Screenshot 2014-08-20 14.33.21This is important because her CGM low threshold is set at 75.  Since the CGM reads interstitial fluid instead of blood it doesn’t always tell the same story that a fingerstick does.  She’s not actually considered low until she’s under 70 mg/dL on her meter, but when the CGM is considered accurate if it reads within 20% of the meter number that can sometimes mean that she is lower than the CGM lets on.  With this data pictured I was able to call the school nurse and ask her to call Angelina’s classroom to have her chew a glucose tab so she never actually went low.  Without the CGM in the Cloud Angelina wouldn’t have sought help until she hit that 75 reading on the CGM.

The reason behind not just setting her low threshold higher is that sometimes an 80 is a great blood sugar to have, for instance if she has a steady glucose trend, and we don’t want her treating a low that isn’t really a low because that has the potential for glucose levels running higher than necessary and causing complications down the line.  But, a 90 reading with a downwards arrow means that she may drop 30 points in 15 minutes if she doesn’t take action to correct the direction things are going.  A downwards arrow and a blood sugar under 100 means a low is imminent.  Sometimes it will resolve on it’s own, but not usually, especially if the downwards trend has been ongoing, as it was in this case.

There is a downside to the CGM in the Cloud.  At this stage it is purely experimental and totally “at your own risk”.  There isn’t a user manual and a dedicated tech support line to call.  There is a lot of knowledgeable parents and people with diabetes who have worked to develop this technology,as well as a growing community of users who are supportive and innovative in their own right and willing to share their experiences to help others.  Today the Facebook group CGM in the Cloud reached over 5,000 members.  There are people all over the world who are not waiting for the device manufacturers to come out with this technology.  They are setting it up themselves and having it today because #wearenotwaiting.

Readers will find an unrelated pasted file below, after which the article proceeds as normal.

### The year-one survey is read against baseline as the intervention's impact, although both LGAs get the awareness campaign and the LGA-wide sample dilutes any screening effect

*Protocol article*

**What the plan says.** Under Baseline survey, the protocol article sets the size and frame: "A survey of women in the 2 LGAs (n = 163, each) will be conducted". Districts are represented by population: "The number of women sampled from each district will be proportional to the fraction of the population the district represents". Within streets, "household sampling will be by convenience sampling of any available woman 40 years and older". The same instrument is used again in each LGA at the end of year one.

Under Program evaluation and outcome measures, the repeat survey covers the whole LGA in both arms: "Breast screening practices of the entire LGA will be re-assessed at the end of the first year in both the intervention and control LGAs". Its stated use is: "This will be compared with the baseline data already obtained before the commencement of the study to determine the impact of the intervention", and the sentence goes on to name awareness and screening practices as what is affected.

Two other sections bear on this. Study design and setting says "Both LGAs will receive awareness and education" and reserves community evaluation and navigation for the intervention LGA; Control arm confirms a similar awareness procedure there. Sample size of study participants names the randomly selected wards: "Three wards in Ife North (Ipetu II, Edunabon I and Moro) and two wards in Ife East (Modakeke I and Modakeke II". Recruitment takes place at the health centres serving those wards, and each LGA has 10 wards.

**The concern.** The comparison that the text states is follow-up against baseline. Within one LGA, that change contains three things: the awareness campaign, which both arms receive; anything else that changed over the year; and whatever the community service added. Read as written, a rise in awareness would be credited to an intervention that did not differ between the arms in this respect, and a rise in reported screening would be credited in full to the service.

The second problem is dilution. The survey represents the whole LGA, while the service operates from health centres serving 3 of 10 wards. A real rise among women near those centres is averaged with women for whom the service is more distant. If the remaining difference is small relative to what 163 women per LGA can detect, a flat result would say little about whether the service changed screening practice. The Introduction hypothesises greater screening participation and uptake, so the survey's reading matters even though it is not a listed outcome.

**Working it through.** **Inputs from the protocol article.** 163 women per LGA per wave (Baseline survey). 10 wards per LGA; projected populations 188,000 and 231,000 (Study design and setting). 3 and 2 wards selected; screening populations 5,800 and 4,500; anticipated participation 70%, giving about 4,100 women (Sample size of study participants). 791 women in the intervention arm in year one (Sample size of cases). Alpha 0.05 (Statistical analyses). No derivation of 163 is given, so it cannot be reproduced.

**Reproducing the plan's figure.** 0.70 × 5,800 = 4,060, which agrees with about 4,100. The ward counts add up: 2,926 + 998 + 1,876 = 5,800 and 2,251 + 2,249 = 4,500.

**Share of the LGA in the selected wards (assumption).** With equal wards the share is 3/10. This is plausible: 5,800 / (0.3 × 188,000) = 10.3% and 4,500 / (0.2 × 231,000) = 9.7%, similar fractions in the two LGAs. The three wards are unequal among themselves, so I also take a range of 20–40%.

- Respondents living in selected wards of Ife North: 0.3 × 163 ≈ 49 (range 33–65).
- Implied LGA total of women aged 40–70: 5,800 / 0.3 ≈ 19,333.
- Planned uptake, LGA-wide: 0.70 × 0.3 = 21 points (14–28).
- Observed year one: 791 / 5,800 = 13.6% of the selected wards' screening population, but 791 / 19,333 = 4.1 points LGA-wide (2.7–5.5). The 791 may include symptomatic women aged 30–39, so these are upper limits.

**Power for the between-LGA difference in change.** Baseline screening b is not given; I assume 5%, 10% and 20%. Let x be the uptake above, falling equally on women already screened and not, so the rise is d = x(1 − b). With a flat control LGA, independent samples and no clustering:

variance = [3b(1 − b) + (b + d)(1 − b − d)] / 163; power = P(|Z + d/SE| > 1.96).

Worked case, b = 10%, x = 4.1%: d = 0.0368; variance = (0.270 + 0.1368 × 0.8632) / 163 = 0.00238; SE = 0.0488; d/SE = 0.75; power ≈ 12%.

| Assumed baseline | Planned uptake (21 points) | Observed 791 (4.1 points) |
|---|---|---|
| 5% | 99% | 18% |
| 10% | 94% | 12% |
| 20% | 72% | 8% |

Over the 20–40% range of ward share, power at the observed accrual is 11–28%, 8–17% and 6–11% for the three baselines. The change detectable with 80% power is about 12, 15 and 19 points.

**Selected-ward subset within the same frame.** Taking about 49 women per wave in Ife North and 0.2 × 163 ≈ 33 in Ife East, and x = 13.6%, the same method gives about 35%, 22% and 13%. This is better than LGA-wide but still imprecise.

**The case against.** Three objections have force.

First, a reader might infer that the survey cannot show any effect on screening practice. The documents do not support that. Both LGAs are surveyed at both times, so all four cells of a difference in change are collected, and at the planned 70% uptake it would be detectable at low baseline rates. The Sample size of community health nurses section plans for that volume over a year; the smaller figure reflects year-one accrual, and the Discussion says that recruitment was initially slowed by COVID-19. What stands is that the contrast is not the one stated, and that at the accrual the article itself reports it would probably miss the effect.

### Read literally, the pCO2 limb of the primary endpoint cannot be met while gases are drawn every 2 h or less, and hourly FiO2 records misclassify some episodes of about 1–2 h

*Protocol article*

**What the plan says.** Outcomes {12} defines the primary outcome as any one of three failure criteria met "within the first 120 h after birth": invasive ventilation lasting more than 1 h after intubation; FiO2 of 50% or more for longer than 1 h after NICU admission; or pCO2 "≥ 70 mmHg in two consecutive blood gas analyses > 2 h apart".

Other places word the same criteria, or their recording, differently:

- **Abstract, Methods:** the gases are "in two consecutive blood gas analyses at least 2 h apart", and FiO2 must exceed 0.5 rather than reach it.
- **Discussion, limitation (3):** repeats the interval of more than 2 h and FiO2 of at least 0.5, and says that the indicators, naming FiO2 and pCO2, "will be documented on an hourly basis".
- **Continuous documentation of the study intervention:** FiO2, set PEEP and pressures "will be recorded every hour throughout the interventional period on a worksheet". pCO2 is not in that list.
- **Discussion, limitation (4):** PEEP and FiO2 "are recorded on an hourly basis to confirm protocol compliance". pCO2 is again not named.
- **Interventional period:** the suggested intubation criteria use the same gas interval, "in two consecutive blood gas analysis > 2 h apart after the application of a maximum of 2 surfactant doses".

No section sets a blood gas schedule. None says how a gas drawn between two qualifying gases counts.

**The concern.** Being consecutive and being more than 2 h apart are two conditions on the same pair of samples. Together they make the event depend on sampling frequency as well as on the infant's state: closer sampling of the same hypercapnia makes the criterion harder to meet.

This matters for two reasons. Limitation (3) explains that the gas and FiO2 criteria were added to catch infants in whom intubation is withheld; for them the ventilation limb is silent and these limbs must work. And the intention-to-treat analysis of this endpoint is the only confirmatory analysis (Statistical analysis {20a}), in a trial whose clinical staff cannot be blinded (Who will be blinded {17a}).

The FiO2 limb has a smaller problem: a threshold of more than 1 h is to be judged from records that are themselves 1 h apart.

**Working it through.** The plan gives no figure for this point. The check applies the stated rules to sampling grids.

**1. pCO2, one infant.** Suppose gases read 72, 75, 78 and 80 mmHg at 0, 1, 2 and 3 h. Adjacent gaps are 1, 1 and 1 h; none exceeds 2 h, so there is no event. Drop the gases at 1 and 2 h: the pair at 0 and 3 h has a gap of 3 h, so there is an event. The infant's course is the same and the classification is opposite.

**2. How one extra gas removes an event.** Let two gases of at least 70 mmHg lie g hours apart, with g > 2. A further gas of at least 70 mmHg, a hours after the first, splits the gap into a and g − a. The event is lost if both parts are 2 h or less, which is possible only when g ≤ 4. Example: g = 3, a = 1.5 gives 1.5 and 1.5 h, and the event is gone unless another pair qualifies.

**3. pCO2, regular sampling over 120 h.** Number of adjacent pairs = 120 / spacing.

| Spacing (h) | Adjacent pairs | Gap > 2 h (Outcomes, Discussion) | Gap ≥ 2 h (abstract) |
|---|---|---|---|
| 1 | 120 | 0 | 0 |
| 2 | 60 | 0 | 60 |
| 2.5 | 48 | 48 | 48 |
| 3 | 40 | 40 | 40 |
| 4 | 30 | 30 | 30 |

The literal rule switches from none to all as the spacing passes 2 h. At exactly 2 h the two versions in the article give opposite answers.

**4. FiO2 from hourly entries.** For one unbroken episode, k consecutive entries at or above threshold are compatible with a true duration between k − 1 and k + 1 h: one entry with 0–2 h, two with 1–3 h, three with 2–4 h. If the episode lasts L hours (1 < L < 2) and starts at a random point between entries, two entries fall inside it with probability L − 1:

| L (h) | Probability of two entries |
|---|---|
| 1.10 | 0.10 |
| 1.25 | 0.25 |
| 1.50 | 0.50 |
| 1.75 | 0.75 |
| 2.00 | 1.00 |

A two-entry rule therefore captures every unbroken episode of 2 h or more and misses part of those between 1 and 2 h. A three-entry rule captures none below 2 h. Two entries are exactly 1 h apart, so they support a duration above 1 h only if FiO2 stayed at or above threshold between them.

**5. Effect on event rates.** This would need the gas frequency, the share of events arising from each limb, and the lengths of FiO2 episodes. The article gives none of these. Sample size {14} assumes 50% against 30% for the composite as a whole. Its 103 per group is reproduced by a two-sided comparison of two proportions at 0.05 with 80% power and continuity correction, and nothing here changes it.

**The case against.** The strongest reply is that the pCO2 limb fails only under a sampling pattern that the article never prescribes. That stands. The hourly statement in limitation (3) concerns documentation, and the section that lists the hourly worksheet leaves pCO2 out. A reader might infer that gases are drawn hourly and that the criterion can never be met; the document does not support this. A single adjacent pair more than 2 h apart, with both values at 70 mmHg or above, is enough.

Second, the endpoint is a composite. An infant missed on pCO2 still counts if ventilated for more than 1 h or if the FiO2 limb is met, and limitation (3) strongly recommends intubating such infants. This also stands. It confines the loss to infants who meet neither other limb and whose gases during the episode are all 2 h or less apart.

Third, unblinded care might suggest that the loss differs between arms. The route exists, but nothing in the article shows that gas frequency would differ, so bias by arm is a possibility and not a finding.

If you are a person with diabetes or a caregiver for a child with diabetes who uses a Dexcom CGM and are interested in this DIY technology please visit the Facebook page “CGM in the Cloud”  or for instructions on how to get started visit http://www.nightscout.info/

 

Edit: I am not a part of the original group of developers for CGM in the Cloud AKA Nightscout.  I also am not being compensated for my glowing review of this experimental technology.  I am simply a parent who was tired of waiting to be able to access my child’s real-time data from anywhere.  I am a parent who is benefiting greatly from this technology and whose child is benefiting, in more ways than one.

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2 thoughts on “First Day of the Sixth Grade #WeAreNotWaiting

  1. I’m glad you have this tool. Does she keep the “rig” in her backpack and then the backpack on her seat? I have been trying to picture how I would do this.

    Happy middle school to us all.

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    • She is carrying a small crossbody supply bag in addition to her backpack. It’s just large enough to fit the rig, her meter,and a tube of glucose tabs. She could also conceivably keep it in her backpack but she chose to have a separate bag since their backpacks do not go everywhere with them (like lunch). When they are in class her backpack does stay at her seat with her.